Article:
People are getting back to the basics with Paleo diets and minimalist shoes. Eating and walking like cavemen is the latest trend. Vibram, Merrell, Nike and many other companies make shoes that have little to no support. It’s quite the change from the overly supportive shoes that have dominated sneaker design for decades.
For awhile sneakers seems to be getting larger and larger each season!
Going from a highly supportive shoe to one with minimal support can cause injury when not done properly. Progression is key. First, identify where you fall in the shoe continuum. How different is the shoe you’re currently wearing from the barefoot shoe you want to purchase?
Take your sneaker off and twist it. Does it move a lot, a little or not at all? If it doesn’t move at all, you’ll be safest to transition into sneakers that are halfway between the old and new ones. Your feet and body will thank you!
High Heel Sneakers?
Your sneakers might actually be high heels. If your shoe is higher in the back then the front, you have yourself a pair of heels, even if you’re a man. This design originated to cushion the foot as the heel strikes the ground. Because the heel is lifted up about an inch in this type of sneaker, it causes the achilles tendon to be in a shortened position. This also shortens the four lower leg muscles that it anchors to.
Muscles need to lengthen to contract, so when these “calf” muscles are shortened with a high heel shoe, they can’t do their job adequately. This causes other muscles to compensate and can have effects all the way up to the neck. Every joint has a given range of motion that it’s capable of. When it loses that motion, other joints pick it up so that the body can function optimally. Over time this compensation can lead to injury.
Coming Back to Earth
If you’re ready to become more natural and try minimalist/barefoot shoes, do it gradually. Work your way from the high heel into a slightly smaller heel for a few months and keep doing that until you get down to the minimalist shoe. It sounds tedious, but is the safest way to re-introduce your lower leg muscles to full function. Set aside your impulse to buy the latest style of sneaker and think long term.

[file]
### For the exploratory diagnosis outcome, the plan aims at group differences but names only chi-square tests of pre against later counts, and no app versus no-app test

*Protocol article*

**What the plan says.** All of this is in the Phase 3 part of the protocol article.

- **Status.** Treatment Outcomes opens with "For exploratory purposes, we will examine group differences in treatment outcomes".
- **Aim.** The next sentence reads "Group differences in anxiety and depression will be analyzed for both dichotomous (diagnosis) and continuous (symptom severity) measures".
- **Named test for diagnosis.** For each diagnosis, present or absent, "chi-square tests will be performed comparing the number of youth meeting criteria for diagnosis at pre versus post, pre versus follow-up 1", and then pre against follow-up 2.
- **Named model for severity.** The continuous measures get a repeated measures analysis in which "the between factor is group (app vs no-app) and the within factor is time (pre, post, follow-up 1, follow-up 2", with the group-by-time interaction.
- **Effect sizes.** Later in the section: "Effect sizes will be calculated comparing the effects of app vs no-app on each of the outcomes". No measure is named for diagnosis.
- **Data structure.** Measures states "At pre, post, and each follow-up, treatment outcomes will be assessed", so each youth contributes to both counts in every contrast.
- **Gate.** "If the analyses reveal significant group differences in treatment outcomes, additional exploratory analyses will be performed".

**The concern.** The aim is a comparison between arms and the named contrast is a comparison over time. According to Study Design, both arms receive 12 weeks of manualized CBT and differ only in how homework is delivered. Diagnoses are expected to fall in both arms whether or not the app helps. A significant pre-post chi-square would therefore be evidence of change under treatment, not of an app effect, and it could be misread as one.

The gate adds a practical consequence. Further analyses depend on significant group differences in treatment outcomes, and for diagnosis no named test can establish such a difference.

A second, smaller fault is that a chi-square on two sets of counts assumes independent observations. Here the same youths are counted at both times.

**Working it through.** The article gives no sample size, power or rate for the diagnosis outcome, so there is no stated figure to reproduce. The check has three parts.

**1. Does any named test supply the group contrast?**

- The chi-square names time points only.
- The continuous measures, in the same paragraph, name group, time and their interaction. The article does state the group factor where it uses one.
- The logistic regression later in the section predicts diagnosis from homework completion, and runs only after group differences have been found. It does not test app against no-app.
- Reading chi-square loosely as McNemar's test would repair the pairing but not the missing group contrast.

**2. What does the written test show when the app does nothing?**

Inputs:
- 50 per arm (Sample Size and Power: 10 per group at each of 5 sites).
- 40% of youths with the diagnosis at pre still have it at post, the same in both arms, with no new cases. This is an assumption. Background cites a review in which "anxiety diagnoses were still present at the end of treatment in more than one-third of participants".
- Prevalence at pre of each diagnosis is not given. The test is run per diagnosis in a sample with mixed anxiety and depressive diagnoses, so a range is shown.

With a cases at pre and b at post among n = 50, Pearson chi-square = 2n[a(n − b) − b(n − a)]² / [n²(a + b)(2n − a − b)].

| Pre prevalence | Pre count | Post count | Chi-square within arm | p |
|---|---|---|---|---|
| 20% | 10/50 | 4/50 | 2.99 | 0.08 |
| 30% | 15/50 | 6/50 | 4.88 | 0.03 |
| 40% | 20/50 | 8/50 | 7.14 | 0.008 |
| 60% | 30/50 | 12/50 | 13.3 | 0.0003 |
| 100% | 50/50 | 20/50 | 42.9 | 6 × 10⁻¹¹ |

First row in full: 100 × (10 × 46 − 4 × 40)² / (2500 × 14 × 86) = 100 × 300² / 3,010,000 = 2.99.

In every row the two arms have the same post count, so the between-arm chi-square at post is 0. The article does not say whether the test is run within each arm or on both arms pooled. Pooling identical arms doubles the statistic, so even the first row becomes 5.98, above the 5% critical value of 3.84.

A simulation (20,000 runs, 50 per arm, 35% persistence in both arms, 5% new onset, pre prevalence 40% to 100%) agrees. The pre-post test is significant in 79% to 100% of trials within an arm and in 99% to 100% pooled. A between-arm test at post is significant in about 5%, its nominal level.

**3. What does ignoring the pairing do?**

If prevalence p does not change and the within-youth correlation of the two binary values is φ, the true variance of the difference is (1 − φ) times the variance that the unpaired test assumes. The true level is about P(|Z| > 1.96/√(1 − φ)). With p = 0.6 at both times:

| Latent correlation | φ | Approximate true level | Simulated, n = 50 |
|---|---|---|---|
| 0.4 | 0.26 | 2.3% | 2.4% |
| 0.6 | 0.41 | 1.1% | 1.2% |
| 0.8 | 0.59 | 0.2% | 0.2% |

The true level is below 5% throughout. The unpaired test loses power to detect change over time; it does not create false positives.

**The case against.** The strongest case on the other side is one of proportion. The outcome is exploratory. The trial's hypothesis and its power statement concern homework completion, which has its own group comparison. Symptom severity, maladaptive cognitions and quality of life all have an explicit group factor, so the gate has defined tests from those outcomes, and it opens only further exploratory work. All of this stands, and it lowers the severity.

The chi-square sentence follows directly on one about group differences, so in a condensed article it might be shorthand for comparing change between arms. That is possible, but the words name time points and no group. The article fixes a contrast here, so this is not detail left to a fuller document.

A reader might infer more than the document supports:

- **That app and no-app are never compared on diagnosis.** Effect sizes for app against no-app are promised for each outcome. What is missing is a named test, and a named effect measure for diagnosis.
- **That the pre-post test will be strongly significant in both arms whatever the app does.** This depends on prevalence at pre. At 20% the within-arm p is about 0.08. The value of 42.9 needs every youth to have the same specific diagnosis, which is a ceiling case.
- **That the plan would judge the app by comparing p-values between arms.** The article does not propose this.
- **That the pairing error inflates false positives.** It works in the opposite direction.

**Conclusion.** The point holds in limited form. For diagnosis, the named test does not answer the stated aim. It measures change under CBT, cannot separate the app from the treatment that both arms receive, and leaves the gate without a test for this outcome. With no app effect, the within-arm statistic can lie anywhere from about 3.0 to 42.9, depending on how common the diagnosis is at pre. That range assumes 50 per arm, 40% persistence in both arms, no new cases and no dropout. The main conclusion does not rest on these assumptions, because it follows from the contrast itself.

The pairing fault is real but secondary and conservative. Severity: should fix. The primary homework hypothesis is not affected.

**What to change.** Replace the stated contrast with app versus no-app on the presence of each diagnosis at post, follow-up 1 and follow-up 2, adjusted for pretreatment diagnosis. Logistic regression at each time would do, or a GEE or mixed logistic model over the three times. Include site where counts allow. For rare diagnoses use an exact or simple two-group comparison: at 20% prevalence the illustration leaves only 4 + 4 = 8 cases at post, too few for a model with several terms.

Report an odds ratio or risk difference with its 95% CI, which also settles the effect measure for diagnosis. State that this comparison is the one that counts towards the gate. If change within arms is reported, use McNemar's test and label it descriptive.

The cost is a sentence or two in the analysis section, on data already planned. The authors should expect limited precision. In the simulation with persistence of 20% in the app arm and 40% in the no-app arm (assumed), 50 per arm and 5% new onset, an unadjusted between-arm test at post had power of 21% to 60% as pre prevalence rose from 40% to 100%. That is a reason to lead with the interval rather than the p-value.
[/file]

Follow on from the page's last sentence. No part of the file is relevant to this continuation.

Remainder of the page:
Dating Your New Shoes
If you’re too impatient to progress or haven’t been wearing a highly supportive sneaker, you can buy those attractive barefoot shoes you’ve been eyeing. Only wear them for 30-45 minutes at a time around the house at first. Eventually, take them for a casual walk and then wear them to the gym. Save running or jumping in them until you’ve had them for a few months.
Think of this like dating. Don’t do everything on the first date. Work your way in slowly.
The Benefits of Barefoot Shoes
Once you’ve become acquainted with your new minimalist shoes, your body will start to change. Your feet muscles will gradually become stronger and start doing their job again. Add foot exercises into your exercise routine to facilitate this. Wearing supportive shoes allows the muscles to take a break, but when this is done for prolonged periods of the time the muscles can become lazy. See a fitness professional or exercise specialist for help ideas.
Barefoot shoes bring us back to the mechanics that we were born with. Shoes were originally created to protect our feet from the ground. Somewhere along the line they evolved into “crutches” for our feet. Maybe it’s because our understanding as a species has evolved over time or because the shoe industry is always looking for some new technology to implement.
Either way, it’s nice to see the shoe industry coming back around to the basics, even if it is a trend. Hopefully, this one will stick around, it seems to make good sense.